Judge Underhill wrote, "The size of the 10%-15%-20% (petition) thresholds is not as problematic as the fact that thresholds (i.e., petitions) apply only to minor party and independent candidates in the first instance. Plaintiffs argue that it is unfair to impose additional qualifying requirements only on minor party and independent candidates because, in one-party dominant districts, the minor party candidateís chances to win the general election are as good as, or better than, the token (or nonexistent) major party candidate, yet the token major party candidate is presumptively entitled to the full complement of public funds, whereas the minor party candidate must show additional Ďmodicums of supportí. That argument is persuasive."


OHIO PETITIONING VICTORY

On March 5, the 6th circuit ruled that Ohioís law, making it illegal to pay petition circulators on a per-signature basis, is unconstitutional. Citizens for Tax Reform v Deters, 07-3031. The U.S. District Court had reached the same conclusion last year. Plaintiffs presented evidence that the law added $300,000 to the cost of their statewide initiative.

This is the first time any U.S. Court of Appeals has ever struck down a law that makes it illegal to pay circulators by the signature. It will be interesting to see if Ohio appeals to the U.S. Supreme Court.

The decision says, "By making speech more costly, the State is virtually guaranteeing there will be less of it."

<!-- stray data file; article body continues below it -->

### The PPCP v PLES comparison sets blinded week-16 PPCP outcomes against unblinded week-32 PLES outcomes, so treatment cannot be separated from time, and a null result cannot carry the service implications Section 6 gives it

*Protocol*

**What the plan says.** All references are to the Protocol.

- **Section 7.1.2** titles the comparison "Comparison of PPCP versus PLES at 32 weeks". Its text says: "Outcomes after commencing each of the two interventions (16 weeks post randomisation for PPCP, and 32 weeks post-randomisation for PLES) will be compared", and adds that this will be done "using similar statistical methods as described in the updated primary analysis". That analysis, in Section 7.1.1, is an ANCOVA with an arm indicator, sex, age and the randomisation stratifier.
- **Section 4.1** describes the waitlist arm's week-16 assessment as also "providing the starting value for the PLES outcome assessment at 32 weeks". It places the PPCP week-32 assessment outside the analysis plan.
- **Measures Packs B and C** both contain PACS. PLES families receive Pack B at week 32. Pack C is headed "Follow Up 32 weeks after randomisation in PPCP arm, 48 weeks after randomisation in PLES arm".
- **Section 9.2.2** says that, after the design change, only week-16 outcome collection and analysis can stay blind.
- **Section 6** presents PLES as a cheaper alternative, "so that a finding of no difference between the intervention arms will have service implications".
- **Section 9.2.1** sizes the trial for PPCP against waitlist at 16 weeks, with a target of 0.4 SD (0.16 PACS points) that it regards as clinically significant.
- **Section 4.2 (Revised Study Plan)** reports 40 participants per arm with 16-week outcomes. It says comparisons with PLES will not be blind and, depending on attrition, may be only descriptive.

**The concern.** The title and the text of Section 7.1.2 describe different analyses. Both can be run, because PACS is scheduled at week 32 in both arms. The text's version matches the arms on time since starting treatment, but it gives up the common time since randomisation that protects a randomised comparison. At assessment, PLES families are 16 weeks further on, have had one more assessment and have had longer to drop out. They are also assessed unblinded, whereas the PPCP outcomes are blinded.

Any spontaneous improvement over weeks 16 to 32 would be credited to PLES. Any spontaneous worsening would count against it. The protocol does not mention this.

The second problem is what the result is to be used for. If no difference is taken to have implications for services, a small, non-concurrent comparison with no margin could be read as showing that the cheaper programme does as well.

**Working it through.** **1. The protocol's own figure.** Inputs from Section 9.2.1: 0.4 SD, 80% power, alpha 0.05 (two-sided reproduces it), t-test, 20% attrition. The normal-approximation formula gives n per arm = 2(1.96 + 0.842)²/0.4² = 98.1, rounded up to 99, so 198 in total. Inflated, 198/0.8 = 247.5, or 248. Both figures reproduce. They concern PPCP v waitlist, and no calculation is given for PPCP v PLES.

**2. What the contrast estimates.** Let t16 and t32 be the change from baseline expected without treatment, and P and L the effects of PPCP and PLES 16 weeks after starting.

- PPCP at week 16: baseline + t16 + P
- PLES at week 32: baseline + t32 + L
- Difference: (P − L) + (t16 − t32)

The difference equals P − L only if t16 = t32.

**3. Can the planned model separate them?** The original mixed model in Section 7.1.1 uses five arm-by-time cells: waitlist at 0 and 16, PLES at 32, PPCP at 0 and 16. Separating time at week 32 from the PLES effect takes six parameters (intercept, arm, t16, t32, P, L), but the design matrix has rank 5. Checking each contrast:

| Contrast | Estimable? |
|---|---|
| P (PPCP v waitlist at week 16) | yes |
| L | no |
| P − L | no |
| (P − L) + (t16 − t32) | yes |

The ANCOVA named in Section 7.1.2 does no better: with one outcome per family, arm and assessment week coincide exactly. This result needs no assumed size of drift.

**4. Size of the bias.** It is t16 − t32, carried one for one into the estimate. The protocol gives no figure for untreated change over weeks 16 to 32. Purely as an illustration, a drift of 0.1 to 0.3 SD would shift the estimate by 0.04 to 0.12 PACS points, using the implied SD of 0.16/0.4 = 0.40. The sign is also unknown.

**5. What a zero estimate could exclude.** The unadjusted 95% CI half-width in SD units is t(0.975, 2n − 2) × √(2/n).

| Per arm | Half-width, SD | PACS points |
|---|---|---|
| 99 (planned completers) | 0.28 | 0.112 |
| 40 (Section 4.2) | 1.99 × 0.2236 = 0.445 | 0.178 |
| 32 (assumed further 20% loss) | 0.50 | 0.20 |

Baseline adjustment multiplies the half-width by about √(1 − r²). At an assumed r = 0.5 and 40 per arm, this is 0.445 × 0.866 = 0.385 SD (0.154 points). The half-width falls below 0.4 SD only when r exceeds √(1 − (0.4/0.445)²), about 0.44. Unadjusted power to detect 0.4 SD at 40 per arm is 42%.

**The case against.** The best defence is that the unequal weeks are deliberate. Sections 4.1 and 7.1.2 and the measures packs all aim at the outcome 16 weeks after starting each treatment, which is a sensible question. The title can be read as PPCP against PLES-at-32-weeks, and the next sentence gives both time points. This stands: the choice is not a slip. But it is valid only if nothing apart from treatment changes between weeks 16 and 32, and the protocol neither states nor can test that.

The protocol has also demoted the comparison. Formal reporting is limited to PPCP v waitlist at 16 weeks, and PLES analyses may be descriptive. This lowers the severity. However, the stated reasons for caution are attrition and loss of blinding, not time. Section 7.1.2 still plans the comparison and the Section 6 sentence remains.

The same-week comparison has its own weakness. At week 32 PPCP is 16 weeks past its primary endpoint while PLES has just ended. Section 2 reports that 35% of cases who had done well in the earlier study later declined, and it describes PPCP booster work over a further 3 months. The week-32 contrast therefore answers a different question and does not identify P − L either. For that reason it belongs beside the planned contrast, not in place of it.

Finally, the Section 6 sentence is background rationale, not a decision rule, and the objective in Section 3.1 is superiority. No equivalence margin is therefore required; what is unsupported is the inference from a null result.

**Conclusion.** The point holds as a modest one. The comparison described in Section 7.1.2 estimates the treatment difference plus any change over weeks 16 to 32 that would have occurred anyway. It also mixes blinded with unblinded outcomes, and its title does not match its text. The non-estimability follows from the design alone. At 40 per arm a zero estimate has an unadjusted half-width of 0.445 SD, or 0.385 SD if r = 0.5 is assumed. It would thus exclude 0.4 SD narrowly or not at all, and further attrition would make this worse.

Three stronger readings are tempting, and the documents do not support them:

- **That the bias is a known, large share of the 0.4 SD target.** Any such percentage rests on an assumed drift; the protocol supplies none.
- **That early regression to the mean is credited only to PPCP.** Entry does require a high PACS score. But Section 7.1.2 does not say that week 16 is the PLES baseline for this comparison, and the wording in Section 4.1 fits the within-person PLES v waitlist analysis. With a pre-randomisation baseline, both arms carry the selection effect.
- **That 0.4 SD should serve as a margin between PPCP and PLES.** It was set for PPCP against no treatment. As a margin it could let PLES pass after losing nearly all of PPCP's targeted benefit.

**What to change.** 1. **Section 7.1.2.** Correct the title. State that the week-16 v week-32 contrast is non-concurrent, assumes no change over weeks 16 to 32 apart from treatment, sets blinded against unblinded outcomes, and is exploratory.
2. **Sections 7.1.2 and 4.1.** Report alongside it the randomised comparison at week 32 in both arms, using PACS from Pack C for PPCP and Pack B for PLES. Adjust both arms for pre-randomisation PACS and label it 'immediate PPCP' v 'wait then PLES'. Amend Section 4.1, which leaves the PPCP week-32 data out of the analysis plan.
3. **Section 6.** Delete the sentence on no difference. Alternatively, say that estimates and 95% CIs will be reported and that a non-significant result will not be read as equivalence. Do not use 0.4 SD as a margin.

U.S. SUPREME COURT WASHINGTON "TOP-TWO" DECISION

On March 18, the U.S. Supreme Court issued a decision in Washington State Grange v Washington Republican Party, 06-713. The decision said that the Washington law does not on its face violate the associational rights of political parties. However, footnote eleven says that other arguments against the Washington system were not considered by the Court, and that new lawsuits may be filed without prejudice.

The Washington system was passed by the voters in November 2004, but it has never been used. A U.S. District Court ruled in 2005 that the system violates the Associational rights of political parties, and did not rule on other arguments against the system. The 9th circuit agreed with the U.S. District Court in 2006.

The U.S. Supreme Court decision also says that it is possible the Washington system does violate the Associational rights of political parties, but we canít know this yet. For example, the state still hasnít even decided how the wording on the ballot, involving political party names, will be handled. The Court said after Washington elections officials decide how party preference labels will be shown on the ballot, and after the state experiences the system in 2008, the parties are free to file new lawsuits, using the evidence that has yet to be gathered.

The majority opinion was written by Justice Clarence Thomas. The two dissenters are Justices Antonin Scalia and Anthony Kennedy. Chief Justice John Roberts and Justice Samuel Alito wrote separately to say that, in general, election laws should not be invalidated before they have been tried at least once.

Washington stateís system provides that all candidates run on the same primary ballot in August (the system does not apply to presidential elections). Then, only the two candidates who poll the highest vote totals may appear on the November ballot.